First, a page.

Adelaide Superbasin

  (Redirected from Adelaide Geosyncline)

The Adelaide Superbasin[1] (previously known as the Adelaide Geosyncline[2][3][4] and Adelaide Rift Complex[5]) is a major Neoproterozoic to middle Cambrian geological province in central and south-east South Australia, western New South Wales, and western Victoria. North–south it stretches over 850 km (530 mi) from the Peake and Denison Ranges in the central-north of South Australia down through the Flinders Ranges and Mount Lofty Ranges, narrowing at the Fleurieu Peninsula and extending onto Kangaroo Island. West–east it stretches about 700 km (430 mi) from the eastern margin of Lake Gairdner across to the Barrier Ranges of New South Wales. The true northern and eastern extent of the Adelaide Superbasin is not well known[1] due to much of the basin being buried beneath younger basins, including the Murray Basin, and is the subject of current research. It is thought that the Moyston Fault in Victoria marks the eastern boundary and the northern extension may continue underneath and potentially include the Warburton Basin; however, this remains speculative.[1][6] Most of the outcropping rock today is within the two major mountain ranges of South Australia: the Flinders Ranges and the Mount Lofty Ranges. Much like the partly coeval Centralian Superbasin it contains several named basins and sub-basins. The oldest and largest of these is the Adelaide Rift Complex, with the adjoining and relatively undeformed Stuart Shelf, Torrens Hinge Zone and Coombalarnie Platform making up the remaining Neoproterozoic provinces. The Stansbury Basin (including its sub-province the Kanmantoo Province/Trough) and Arrowie Basin (including its sub-province the Yalkalpo Sub-basin) are the two known Cambrian provinces within the Adelaide Superbasin.[1][4][7] The Adelaide Superbasin consists of a thick pile of sedimentary rocks and minor volcanic rocks that were deposited on the eastern margin of Australia during the time of breakup of the supercontinent Rodinia.[8] A number of authors have noted the similarity in these sedimentary rocks with rocks found in western North America and have suggested that they were formerly adjacent to each other in Rodinia. This is one major correlation in the SWEAT (south-west USA against East Antarctica) reconstruction of Rodinia.[9][10] Particularly notable events that are preserved in the rock record of the Adelaide Superbasin are the two Neoproterozoic Snowball Earth events (the Sturtian and Marinoan Glaciations), the Neoproterozoic Oxygenation Event,[11] the Ediacaran Acraman bollide ejecta layer[12] and the rise of Ediacaran Fauna.[13][14]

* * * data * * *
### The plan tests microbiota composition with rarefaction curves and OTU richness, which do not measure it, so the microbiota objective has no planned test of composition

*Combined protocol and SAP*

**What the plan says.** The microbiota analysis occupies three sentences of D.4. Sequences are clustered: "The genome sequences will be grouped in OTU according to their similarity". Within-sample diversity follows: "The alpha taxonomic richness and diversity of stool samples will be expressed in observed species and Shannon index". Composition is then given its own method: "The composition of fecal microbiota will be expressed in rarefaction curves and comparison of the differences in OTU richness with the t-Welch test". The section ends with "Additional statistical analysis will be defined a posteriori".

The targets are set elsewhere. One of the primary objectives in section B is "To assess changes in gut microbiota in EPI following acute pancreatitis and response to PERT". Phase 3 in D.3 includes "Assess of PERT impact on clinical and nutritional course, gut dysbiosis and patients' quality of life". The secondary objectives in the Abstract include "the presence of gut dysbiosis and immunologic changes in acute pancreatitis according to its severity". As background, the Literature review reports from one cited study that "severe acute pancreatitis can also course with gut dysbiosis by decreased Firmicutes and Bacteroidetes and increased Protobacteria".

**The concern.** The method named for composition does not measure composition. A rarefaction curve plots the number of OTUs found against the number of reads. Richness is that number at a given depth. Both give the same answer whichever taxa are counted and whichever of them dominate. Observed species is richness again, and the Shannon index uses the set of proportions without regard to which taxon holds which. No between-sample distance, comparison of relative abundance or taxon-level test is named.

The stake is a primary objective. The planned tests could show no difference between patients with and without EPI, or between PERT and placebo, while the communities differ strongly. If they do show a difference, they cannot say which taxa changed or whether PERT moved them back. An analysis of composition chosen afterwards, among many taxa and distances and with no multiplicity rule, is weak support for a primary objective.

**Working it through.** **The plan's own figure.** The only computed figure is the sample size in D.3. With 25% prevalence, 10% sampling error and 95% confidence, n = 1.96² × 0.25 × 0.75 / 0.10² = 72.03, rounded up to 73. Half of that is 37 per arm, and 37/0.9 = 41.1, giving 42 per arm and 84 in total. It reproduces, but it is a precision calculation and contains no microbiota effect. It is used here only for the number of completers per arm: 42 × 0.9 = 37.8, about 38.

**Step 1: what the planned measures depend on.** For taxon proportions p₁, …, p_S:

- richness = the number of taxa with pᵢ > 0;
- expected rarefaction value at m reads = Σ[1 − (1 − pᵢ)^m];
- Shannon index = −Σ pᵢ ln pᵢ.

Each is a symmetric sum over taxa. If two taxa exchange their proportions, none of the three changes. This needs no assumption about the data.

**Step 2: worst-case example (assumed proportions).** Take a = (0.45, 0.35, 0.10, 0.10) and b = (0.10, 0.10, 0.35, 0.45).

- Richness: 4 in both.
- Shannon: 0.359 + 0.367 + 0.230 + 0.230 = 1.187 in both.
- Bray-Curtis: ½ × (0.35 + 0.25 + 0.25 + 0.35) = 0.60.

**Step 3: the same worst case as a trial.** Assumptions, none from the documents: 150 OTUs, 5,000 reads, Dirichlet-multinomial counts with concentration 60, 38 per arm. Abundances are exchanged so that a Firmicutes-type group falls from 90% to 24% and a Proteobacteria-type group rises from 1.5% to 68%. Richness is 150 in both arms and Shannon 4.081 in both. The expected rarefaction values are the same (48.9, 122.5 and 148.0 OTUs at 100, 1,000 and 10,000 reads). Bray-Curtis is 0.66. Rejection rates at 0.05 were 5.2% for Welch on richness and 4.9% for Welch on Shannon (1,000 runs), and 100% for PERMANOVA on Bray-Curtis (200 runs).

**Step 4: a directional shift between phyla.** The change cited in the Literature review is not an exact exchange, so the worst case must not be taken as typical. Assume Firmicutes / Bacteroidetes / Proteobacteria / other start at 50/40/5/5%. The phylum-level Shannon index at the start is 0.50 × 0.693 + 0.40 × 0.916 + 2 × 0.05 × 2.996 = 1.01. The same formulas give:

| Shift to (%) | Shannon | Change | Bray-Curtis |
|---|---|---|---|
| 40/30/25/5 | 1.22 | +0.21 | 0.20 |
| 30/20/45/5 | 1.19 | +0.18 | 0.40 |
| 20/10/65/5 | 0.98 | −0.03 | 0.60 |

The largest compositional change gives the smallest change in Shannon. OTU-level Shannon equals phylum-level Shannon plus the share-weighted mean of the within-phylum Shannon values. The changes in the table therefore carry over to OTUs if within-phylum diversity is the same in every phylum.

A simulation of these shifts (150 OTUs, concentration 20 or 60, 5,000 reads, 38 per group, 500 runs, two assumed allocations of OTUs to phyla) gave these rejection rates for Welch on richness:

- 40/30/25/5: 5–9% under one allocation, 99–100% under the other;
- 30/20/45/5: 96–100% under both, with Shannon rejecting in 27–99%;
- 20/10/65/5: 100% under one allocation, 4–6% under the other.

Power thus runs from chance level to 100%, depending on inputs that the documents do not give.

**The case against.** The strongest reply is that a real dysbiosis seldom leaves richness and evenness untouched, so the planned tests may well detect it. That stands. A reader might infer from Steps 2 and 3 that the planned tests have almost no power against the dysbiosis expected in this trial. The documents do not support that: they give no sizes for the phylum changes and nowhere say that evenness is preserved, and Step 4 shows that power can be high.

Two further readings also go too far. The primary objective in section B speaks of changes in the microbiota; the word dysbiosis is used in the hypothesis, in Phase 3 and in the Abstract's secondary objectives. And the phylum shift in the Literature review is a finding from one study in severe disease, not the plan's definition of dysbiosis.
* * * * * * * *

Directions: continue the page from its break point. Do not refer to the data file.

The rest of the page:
Adelaide Superbasin
Adelaide Geosyncline; Adelaide Rift Complex
Map showing the location of Adelaide Superbasin
Map showing the location of Adelaide Superbasin
Extent map of the Adelaide Superbasin.svg
An outline of both the known and potential extent of the Adelaide Superbasin
Coordinates33°41′S 138°44′E / 33.683°S 138.733°E / -33.683; 138.733Coordinates: 33°41′S 138°44′E / 33.683°S 138.733°E / -33.683; 138.733
Country Australia
State(s)South Australia; New South Wales; Victoria
CitiesAdelaide
Geology
Basin typeRift; Passive margin
PlateAustralian
OrogenyDelamerian; Alice Springs; Spriggs
AgeNeoproterozoic-Cambrian
StratigraphyStratigraphy
FaultsParalana; Norwest; Anabama-Redan

LocationEdit

The Adelaide Superbasin covers a large area of south-eastern Australia. It occupies central and south-east South Australia, parts of western New South Wales, and parts of western Victoria.

Geologic historyEdit